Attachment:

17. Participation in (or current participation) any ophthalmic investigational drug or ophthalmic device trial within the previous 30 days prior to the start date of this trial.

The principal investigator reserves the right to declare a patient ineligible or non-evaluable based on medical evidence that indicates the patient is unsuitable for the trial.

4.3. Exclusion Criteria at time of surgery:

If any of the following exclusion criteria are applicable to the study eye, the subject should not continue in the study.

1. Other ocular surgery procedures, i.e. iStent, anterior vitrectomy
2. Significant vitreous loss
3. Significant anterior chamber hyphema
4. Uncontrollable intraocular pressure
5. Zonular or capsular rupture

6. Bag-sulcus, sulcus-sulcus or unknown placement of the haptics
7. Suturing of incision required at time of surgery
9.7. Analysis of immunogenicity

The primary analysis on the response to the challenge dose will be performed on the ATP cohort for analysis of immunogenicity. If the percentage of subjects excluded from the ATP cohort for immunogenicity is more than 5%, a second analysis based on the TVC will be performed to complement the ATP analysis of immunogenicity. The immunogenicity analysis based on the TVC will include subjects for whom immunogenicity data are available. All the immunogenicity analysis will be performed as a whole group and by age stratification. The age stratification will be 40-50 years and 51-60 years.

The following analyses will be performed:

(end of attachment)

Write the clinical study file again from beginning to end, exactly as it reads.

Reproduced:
17. Participation in (or current participation) any ophthalmic investigational drug or ophthalmic device trial within the previous 30 days prior to the start date of this trial.

The principal investigator reserves the right to declare a patient ineligible or non-evaluable based on medical evidence that indicates the patient is unsuitable for the trial.

4.3. Exclusion Criteria at time of surgery:

If any of the following exclusion criteria are applicable to the study eye, the subject should not continue in the study.

1. Other ocular surgery procedures, i.e. iStent, anterior vitrectomy
2. Significant vitreous loss
3. Significant anterior chamber hyphema
4. Uncontrollable intraocular pressure
5. Zonular or capsular rupture

6. Bag-sulcus, sulcus-sulcus or unknown placement of the haptics
7. Suturing of incision required at time of surgery
9.7. Analysis of immunogenicity

The primary analysis on the response to the challenge dose will be performed on the ATP cohort for analysis of immunogenicity. If the percentage of subjects excluded from the ATP cohort for immunogenicity is more than 5%, a second analysis based on the TVC will be performed to complement the ATP analysis of immunogenicity. The immunogenicity analysis based on the TVC will include subjects for whom immunogenicity data are available. All the immunogenicity analysis will be performed as a whole group and by age stratification. The age stratification will be 40-50 years and 51-60 years.

The following analyses will be performed: